Here is another strong-arm tactic customers sometimes try when they feel letdown: “I am calling my lawyer!” Don’t get overly intimidated, but be tactful: “I am trying to help you with this problem. However, if we get into lawyers, then your lawyer will just end up talking to my lawyer instead of us focusing on an appropriate solution.” This may expose the futility of the threat and construct a win-win solution.
Seriously consider going to the job site immediately to inspect the situation personally. Often, you owe the customer this common courtesy. However, if you are not thoroughly qualified and experienced, it is imperative that you bring someone with you who is. Construct advance solutions that may help you solve or diffuse the problem. You are a one-person customer-satisfaction department. You are a friend and a resource.
If at the onset the difficulty appears to be a complex, gather as many details in advance as possible and then make the call. Try to check with your installer initially. He or she could be your most reliable insight, but be open to the customer’s expectations. (Realize that your customer’s testimony may be quite different.) Also, check with your account representative, technical services of the supplier or your upper management. Regardless of the extent of the difficulty, keep the relationship strong by sincerely looking into the problem and solving it!
Balance the two verdicts, if there are two, with understanding, but don’t initially take definite sides unless the problem is obvious. Wait for the final judgment without jumping to conclusions, but show concern. Let the consumer know that you want to resolve the problem. Keep a workable and adaptable attitude. If you get overly defensive (or angry), you are dead in your ability to solve the problem. Communication is the main priority at this stage.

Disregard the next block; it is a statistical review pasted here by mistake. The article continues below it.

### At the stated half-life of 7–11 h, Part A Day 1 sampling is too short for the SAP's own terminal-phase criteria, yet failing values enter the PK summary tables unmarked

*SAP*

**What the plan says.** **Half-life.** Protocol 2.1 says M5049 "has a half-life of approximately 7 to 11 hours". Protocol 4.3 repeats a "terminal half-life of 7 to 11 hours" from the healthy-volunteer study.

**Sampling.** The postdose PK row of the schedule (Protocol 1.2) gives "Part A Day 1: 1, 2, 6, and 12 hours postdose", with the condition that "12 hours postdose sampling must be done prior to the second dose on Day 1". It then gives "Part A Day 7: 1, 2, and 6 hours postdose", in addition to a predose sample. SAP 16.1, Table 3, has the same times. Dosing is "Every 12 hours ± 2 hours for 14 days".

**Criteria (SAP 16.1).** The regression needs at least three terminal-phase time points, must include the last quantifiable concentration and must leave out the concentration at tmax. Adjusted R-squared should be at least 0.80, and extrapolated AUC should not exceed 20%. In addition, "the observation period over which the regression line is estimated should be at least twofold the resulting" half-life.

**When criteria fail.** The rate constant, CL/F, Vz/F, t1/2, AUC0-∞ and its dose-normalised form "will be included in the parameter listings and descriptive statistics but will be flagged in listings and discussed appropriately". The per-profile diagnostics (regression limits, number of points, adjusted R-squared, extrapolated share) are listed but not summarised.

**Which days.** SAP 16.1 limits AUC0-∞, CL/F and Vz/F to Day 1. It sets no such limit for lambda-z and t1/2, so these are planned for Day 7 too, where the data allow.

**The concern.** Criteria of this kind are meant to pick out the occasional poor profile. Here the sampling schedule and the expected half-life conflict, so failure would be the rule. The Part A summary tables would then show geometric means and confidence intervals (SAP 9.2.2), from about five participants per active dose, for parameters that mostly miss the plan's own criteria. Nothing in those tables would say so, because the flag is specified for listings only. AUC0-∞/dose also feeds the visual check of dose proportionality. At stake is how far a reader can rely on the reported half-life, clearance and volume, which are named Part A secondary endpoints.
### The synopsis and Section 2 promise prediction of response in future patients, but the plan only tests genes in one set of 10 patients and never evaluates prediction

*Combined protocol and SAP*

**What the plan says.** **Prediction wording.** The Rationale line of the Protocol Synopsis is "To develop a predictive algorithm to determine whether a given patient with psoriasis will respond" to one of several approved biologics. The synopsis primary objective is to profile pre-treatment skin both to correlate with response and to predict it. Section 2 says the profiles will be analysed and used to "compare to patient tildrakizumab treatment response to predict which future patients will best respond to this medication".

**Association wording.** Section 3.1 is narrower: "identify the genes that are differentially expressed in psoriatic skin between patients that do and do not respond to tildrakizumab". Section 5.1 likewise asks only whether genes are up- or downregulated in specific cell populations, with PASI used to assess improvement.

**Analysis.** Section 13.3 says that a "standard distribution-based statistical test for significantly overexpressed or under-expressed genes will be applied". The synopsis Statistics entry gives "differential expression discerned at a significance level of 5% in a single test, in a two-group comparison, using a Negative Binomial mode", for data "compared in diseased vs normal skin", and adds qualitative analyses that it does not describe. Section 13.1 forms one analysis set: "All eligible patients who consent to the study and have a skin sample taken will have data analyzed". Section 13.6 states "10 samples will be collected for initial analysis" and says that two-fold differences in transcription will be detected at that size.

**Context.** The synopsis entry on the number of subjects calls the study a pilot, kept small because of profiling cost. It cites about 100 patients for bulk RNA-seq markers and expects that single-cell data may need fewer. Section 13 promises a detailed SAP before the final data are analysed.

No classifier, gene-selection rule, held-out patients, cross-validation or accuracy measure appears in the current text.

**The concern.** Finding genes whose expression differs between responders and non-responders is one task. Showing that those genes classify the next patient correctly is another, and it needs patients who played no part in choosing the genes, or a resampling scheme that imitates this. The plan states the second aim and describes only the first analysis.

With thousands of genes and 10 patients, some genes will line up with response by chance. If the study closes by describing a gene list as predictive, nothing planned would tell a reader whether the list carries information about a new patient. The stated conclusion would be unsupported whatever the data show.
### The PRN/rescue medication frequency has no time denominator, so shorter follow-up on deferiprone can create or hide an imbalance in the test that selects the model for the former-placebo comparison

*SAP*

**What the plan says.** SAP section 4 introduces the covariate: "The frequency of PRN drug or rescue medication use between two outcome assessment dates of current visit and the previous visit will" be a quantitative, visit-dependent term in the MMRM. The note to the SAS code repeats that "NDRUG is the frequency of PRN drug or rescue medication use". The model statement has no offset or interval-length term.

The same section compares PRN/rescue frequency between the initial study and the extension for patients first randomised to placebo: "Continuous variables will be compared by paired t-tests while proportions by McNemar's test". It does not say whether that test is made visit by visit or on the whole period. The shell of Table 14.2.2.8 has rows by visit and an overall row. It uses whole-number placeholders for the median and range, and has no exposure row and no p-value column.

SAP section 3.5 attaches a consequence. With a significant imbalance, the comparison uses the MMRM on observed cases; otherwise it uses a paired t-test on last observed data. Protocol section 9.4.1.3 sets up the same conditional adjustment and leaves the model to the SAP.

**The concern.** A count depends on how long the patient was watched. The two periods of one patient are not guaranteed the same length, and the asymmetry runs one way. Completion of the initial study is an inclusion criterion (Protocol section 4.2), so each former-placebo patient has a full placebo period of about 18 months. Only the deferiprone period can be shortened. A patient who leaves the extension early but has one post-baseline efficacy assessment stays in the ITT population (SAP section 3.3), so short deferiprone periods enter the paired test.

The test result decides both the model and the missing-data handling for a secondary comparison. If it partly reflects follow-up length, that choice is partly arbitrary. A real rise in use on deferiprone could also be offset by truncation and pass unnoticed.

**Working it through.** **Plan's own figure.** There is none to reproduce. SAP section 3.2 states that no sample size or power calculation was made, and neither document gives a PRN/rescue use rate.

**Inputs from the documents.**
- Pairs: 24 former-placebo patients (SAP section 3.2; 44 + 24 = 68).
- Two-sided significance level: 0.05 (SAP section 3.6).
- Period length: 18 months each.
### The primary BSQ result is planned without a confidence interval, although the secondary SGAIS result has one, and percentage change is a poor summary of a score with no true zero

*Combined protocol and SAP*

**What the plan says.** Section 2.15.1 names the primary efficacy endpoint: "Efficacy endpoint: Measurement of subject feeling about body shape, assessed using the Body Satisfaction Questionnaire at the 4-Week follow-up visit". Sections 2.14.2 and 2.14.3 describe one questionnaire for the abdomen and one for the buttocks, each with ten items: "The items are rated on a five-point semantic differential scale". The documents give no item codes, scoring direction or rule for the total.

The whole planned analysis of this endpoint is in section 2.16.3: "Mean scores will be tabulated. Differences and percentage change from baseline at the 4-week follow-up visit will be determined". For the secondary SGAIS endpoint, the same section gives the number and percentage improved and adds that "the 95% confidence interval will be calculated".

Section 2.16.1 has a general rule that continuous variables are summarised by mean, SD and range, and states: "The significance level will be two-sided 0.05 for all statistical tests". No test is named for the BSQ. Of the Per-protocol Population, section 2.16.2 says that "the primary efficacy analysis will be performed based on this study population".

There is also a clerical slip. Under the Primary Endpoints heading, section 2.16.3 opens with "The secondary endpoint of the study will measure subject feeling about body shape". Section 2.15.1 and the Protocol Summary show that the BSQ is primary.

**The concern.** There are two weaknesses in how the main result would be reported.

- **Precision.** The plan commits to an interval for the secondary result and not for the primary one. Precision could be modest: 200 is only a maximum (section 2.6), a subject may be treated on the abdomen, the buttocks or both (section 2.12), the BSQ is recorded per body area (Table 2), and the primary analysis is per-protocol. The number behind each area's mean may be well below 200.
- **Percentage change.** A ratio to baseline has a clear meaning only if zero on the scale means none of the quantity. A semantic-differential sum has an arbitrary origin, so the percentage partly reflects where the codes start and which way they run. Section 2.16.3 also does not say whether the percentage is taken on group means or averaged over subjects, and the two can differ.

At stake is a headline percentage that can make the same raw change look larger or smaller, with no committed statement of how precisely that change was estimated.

Even if your early discovery stays inconclusive, contact the client to inform them of your efforts to solve their dilemma before they feel the need to complain again. In not doing so, you are not only procrastinating conflict; you are escalating the apprehension and tension of your customer.
Caveat - If you commit to repairs or replacement prematurely, you considerably increase the potential difficulty of your problem. Again, unless the problem is conclusive, depending on your experience and the circumstances, wait for all the facts. Usually more specifics will emerge and problems are often greatly exaggerated. As a manufacturer’s representative, I experienced this problem frequently when inspecting job sites. The customer was expecting replacement when the problem was merely a maintenance problem only because the retail salesperson had misinformed her of the wrong problem. Now, we are all “bad guys” because she didn’t get what she expected—a new floor.
Create and test potential solutions with your customer. “I truly understand your aggravation (cushion); so, let’s search for the best solution.” - This is the imaginative part of your differences that need unraveling, and critical wisdom is essential for both of you. Frequently it is hard to generate perfect solutions right away, but the first round of resolutions usually kindle better ones.
Every business has its problems. The floor covering business is entrenched and rooted with them. Part of the problem is that we encounter concealed damage and other installation, manufacturer, transportation delays that are unforeseen. If there is a manufacturing defect, you lose some of your control due to the process of inspection and replacement. Constant follow up is the principal solution.
Occasionally in your sales career, you may find yourself devoting so much time to resolving a customer’s difficulty that you are breaking even or working at a shortfall with that account. Still, since you agreed to meet success standards, your character and future are on the line. Furthermore, your potential earnings and reputation for keeping your promise will remain undamaged and intact.
Complaints and criticisms give us the strength and wisdom to improve and prevent future problems. We can only learn from our mistakes and inaccuracies of operation. Think of complaints like this and you will be more likely to resolve problems quickly, and more efficiently.
Good selling to you!